Friday, September 09, 2005

Dark Angel


"Unsightly heretics, beswiggered and swaggered, Stand and Deliver!" The man's voice was shrill and war-torn. We spoke on the phone, but it felt as though he were in the room with me. I shivered. It was an invitation to a shared hallucination. "Sir. Don't you remember me?" I asked the man on the other end of the phone. "I was a visitor a few weeks ago. I came to see you. I married Stanton."

I didn't add that I had divorced him shortly thereafter, without Stanton's knowledge. When he was served the papers, he had not been too happy. Perhaps it didn't matter. The divorce could be set aside, and we could return to our previous state, despite the time elapsed, the searching, the pain. Suffering had its place.

"Ah, yes, you're the missy I placed on ironic feathers, and the girl-child with thanksgiving and a wet, slappy towel."

"Yes, sir." The light in the foyer where I was placing the call was flickering. Outside, a tremendous storm surged. I was a mile away from The Oasis, but we were under a tornado warning, and I was afraid to go outside in the slashing rain and wind, hail, and downed lines. It was, in fact, not too smart to be on the telephone. People had been electrocuted this way.

"You know about Jeoffry, don't you?" asked the voice. It was hesitant, suspicious.

"Yes, sir."

"Don't patronize me!" the shrill voice again.

"Sir. Your cat," I said, slowly and clearly into the phone. "Your cat, Jeoffry, 'a mixture of gravity and waggery,' correct?"

"Ah, yes. You do remember," said the voice on the phone.

"Dear little girl, don't forget to do one thing," said the voice.

"Sir, I'm not a little girl. I married your son."

"Irrelevant! Don't forget to pet the cat, stroke the fur until it crackles bright. It and only it will suffice."

"Yes, sir. Permission to ask why, sir?" I made my voice a clear and unemotional as possible.

"HaHA! Electricity, of course!" At that very moment, a burst of light illuminated the night sky like a flare, and something snapped in my ear like a percussion cap.

"Yes, sir. Jeoffry again."

"No. No and no and no. The science is for the Smart," growled the voice. "He counteracts the Devil, who is death, by brisking about the life."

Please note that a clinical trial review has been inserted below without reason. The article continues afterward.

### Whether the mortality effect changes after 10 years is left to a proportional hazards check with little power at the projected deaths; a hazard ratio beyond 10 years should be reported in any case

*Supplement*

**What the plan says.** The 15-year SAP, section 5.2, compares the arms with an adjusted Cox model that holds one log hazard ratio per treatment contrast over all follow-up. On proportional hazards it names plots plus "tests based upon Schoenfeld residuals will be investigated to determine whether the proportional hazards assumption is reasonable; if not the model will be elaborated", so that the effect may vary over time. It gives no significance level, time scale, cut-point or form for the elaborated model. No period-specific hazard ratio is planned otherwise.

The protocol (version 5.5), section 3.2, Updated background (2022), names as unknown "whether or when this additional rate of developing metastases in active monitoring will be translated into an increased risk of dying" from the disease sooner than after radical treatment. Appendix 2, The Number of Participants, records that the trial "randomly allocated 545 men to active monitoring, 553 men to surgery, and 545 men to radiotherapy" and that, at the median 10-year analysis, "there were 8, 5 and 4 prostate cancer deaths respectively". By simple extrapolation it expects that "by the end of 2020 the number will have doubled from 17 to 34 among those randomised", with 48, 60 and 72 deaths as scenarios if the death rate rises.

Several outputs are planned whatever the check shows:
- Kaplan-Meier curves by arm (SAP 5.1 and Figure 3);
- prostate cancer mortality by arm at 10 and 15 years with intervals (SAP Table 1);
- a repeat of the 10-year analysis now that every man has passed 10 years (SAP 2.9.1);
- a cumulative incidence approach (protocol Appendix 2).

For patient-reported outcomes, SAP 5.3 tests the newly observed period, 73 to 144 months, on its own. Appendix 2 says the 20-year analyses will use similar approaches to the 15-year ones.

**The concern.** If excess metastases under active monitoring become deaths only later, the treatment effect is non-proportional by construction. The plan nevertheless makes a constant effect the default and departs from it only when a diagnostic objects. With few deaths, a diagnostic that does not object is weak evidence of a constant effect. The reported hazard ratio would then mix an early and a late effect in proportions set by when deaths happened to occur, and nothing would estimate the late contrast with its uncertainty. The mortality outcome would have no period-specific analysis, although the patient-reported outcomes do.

"As in Christopher, sir."

"Of course." I heard a choking sound, like a grown man trying to hold back then gagging on tears.

"She has never forgiven me," he said. There was a long pause. I could hear small cracking noises, as though someone were breaking small sticks.

"She's back," I said. "She has returned to tell you that all is forgiven."

I looked at the shoebox-sized wooden container I balanced on my lap, and, sliding back the lid, I contemplated the thick golden lining and pouch. Inside, she lay, catching every possible beam of light and reflecting it back, magnified. It was the statue of Tara, carved of multi-hued jade somewhere in Laos. Was Tara a goddess? A Boddhisattva? An angel? A trick of light, electricity, and the imagination?

statue in park in reykjavik, iceland, may 2005 - photo by Susan Smith Nash

"Stroke the cat, get the sizzle back," said the voice. "Don't lie to me!"

"Life is more than electricity, sir." Lightning ripped the sky, thunder cracked and roared, and the walls shook. I was not sure I believed my own words.

There was a pause. When the voice came back on line, it was no longer shrill, not longer in the grips of a psychotic break. It was smooth, calm, rational.

"You've found Tara?"

"I'll be there after the storm breaks, sir." I paused and looked at my watch. "Count on thirty minutes."

Soon, the hostage would be delivered.

But, in its place, another would be taken. I thought of the vows I would take again soon.

My heart fluttered, my heart felt strangely light at the thought. Captivity was the purest, rarest, and possibly most dear form of intimacy.